… it’s right here.
My mentor Terry always said “Nothing but the best for the workers” and he meant it. He treated us well and paid us well for our level of ability.
I’ve tried to maintain that perspective throughout my career.
I recently had a new client muse “You seem like you are socially liberal but might be a fiscal conservative”. I answered “I like value and I love people”.
I’ve struggled over the years to define who I am as a professional videographer. I originally thought of myself as a freelancer (and frankly I probably was…) but in the intervening years as I started to more fully develop my skill set and took on a more holistic approach to visual production I struggled with definitions:
- am I a social capitalist?
- a social activist?
- a socially-conscious service provider?
Just recently I settled on Ethical Entrepreneur. In all my business dealings I try very hard to maintain dignity for myself and for all involved. I have endeavoured to give voice to the voiceless and to raise awareness of issues that are flying just under the radar of most people.
I have tried to bring a human face to issues.
For the past 15 years since I left media college I have worked to develop what I refer to as Character Driven Storytelling.
I have found that what viewers relate to most in visual media is other people that they can relate to or empathize with.
As much as I like to joke about not playing well with others, I take great pride in putting together a team and watching them all do what they do at an expert level.
Like my mentor Terry before me, I try to pay my people well – in most cases better than the industry rate. This typically means that I get the people I want on location when it comes time to go to camera. In a city like Vancouver where so many crews are found on Craigslist hours prior to a shoot, I pride myself on my real social network – the people I know personally or through people I trust.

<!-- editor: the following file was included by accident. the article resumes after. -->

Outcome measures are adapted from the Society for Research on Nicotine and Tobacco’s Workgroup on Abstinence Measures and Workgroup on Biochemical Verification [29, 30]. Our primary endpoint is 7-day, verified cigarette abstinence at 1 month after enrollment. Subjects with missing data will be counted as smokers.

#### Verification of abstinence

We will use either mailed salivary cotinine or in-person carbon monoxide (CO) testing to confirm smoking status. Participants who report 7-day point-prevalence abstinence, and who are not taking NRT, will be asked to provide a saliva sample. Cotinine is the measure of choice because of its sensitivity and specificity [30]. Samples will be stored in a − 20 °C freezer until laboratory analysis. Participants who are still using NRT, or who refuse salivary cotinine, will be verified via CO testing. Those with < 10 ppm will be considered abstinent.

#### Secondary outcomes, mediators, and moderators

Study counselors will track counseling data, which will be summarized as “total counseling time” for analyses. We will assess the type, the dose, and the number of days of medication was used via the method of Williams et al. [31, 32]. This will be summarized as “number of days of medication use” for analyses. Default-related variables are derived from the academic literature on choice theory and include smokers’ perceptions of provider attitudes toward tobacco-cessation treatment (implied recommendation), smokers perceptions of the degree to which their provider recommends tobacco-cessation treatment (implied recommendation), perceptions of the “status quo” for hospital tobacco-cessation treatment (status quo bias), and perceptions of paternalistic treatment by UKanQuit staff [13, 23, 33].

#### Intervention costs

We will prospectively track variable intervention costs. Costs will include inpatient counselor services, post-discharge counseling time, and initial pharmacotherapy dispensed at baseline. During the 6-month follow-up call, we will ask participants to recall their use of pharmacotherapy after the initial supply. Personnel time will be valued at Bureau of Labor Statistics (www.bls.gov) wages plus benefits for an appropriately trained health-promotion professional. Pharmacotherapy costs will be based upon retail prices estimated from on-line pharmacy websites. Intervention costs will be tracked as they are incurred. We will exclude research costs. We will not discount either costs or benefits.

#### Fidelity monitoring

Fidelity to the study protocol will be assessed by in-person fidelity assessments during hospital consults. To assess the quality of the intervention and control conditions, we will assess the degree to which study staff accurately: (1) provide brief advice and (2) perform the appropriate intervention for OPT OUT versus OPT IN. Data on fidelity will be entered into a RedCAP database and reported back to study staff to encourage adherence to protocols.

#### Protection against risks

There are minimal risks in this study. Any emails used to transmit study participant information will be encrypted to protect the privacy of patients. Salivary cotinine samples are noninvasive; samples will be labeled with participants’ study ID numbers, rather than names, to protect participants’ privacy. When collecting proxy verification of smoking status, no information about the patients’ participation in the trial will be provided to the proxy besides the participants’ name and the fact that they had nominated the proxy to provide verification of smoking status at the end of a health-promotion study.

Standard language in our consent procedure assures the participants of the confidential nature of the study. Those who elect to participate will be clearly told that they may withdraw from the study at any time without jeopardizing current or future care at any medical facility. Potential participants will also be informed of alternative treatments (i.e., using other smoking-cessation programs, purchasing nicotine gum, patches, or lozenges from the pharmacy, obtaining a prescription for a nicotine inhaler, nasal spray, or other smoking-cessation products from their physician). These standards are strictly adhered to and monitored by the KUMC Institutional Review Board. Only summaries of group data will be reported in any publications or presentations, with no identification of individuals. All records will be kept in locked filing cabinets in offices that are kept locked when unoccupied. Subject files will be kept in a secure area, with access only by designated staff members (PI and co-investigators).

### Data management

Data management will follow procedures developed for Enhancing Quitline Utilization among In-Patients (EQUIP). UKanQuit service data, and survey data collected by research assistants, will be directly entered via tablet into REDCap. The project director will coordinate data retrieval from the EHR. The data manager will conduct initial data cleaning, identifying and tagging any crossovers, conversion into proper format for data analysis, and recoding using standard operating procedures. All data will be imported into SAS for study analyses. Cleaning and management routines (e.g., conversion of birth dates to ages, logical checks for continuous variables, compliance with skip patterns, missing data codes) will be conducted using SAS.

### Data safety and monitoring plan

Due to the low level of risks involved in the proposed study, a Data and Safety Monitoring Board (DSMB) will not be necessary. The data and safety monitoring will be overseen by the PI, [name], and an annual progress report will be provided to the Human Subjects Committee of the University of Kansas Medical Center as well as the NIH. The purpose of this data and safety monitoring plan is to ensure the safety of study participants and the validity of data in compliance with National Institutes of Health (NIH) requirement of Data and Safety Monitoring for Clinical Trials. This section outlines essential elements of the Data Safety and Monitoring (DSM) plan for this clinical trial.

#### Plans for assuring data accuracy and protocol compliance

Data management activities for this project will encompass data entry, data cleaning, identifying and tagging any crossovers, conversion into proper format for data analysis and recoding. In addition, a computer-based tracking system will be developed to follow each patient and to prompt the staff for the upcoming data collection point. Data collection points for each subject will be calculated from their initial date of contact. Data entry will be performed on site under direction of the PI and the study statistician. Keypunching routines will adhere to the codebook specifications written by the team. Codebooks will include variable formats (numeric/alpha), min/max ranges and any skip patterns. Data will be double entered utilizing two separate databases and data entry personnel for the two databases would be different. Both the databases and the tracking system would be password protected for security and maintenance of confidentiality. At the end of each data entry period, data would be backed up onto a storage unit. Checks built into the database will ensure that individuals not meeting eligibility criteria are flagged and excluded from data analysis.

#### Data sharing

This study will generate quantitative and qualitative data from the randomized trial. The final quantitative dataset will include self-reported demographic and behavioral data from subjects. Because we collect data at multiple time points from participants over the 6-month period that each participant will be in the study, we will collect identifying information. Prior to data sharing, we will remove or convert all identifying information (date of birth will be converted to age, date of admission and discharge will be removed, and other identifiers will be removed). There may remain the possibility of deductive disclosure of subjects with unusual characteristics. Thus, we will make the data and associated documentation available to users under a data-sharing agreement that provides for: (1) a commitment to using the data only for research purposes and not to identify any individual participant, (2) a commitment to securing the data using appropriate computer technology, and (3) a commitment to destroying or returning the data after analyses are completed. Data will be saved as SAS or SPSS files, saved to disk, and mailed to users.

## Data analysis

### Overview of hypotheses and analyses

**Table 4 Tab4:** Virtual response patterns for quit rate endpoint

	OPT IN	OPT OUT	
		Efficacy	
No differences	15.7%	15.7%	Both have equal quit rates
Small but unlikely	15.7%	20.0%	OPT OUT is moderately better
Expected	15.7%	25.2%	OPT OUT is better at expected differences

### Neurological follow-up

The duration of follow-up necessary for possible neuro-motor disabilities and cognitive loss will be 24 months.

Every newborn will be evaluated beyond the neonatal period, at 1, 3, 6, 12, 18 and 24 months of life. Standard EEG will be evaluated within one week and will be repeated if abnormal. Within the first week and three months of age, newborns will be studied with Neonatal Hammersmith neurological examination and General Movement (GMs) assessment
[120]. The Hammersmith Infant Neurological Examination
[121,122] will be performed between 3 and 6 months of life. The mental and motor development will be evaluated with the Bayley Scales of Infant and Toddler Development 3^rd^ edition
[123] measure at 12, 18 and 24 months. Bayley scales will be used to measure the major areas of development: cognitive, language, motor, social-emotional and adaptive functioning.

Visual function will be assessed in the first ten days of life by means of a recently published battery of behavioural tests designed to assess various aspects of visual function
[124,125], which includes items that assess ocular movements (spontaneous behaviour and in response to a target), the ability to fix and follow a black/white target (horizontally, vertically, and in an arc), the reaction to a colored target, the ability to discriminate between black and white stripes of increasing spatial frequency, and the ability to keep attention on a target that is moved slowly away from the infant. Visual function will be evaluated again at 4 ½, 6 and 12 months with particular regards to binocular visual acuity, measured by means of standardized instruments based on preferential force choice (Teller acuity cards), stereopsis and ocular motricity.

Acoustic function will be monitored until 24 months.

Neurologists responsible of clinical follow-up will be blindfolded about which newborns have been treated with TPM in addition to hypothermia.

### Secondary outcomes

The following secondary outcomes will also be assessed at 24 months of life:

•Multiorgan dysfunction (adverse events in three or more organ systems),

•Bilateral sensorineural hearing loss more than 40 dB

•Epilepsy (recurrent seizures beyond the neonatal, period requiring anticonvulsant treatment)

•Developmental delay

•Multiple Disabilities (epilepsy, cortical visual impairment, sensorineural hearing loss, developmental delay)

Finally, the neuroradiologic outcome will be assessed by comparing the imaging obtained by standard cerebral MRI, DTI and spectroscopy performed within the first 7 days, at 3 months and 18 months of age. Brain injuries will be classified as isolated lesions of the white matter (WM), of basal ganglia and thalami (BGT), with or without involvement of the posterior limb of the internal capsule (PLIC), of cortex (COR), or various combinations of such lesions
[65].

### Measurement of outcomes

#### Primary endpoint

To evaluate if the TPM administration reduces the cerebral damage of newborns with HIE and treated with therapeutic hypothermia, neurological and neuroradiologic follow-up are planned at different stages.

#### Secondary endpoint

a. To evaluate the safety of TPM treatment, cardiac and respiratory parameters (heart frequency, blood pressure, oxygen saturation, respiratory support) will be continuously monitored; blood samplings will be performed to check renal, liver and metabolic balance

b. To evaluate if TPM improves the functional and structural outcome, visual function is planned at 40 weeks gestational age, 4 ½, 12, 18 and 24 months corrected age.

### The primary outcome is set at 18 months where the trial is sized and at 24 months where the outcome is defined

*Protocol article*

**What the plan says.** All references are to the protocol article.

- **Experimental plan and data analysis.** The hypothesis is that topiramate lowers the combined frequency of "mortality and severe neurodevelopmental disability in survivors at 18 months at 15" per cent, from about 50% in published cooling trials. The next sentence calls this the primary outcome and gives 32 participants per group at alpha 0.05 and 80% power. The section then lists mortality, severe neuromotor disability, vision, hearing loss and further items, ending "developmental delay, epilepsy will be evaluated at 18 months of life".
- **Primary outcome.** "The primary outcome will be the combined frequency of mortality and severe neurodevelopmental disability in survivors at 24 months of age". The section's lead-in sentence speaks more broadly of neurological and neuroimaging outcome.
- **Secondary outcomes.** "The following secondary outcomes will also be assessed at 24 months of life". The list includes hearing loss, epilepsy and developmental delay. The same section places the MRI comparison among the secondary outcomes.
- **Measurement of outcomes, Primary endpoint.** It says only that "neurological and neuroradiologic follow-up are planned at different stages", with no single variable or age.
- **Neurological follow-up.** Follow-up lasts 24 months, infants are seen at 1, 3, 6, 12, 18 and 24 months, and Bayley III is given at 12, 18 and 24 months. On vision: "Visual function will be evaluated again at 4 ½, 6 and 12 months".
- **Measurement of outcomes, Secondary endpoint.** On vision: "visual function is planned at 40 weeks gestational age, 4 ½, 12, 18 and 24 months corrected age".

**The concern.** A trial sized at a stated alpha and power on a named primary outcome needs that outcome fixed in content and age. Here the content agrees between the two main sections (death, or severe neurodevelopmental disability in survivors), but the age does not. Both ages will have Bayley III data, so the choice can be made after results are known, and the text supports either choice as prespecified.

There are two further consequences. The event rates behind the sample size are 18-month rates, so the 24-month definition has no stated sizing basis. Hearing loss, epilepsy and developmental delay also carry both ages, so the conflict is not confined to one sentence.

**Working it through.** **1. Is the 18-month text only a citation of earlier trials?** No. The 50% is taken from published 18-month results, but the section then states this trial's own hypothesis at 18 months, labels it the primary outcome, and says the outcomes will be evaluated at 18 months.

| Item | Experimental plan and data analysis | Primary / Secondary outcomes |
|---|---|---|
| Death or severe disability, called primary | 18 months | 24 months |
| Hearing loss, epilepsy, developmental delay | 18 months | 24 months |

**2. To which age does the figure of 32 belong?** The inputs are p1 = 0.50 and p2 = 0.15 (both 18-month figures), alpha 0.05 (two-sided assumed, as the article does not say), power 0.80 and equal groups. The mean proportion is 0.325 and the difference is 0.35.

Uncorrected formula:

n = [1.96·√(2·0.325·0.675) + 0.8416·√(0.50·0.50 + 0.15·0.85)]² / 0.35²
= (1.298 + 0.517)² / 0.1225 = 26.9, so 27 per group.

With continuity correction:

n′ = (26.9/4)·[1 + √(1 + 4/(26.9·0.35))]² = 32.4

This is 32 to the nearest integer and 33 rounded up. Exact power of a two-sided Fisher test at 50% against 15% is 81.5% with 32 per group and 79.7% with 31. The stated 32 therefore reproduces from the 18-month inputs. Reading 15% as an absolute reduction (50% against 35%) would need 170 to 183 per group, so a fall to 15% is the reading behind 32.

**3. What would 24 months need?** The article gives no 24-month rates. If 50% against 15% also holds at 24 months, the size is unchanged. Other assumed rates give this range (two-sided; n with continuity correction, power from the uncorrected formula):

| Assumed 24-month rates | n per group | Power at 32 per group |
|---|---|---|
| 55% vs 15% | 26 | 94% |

One of the proudest moments for me on every gig is handing over a cheque to the people who I hire. Spending money is never an easy thing, especially in these days of ever-tightening wallets, but good people are always worth the money.
One of my all time favourite quotes from my favourite movie of all time, Das Boot:
Captain (Jürgen Prochnow): “You have to have good men. Good men, all of them.”
I built my businesses from nothing.
Something very bad happened to me and one of my friends back in 1995.
I decided right there that I was going to do something meaningful with my life.
Life handed me lemons so I opened a lemonade stand.
In 1999, I started Gearhead Visual Productions in Winnipeg, Manitoba with $500. I made a decent living providing documentary visual support as camera operator and editor on international social justice documentaries and self-produced many workplace safety and health videos back when WPS&H wasn’t particularly glamourous. I learned then that investing in your business is a good thing. At least 50% of my revenue went back into the business back in those days.
What it took me many more years to learn is that it isn’t the gear that makes a great story…
It’s the people.
Even the name of my first business gives away my naiveté around that fact – I focused on the gear, not the people even though I knew the value of good talent.
Upon moving to Vancouver, BC I rebranded to Road Dog Media in homage to something my good friend and colleague Earl Greyeyes used to call me when I’d show up 800 kms away from my former home base in Winnipeg with a vehicle full of over $100k in video production gear having driven treacherous highways on the Canadian Prairies in winter with harrowing stories of near-death experiences…
“Shaun you old road dog, you!”
I am The Road Dog.
I celebrate the people that allow me to do what I love to do.
And I pay the ones who help me do the work with pride.
Thanks for reading!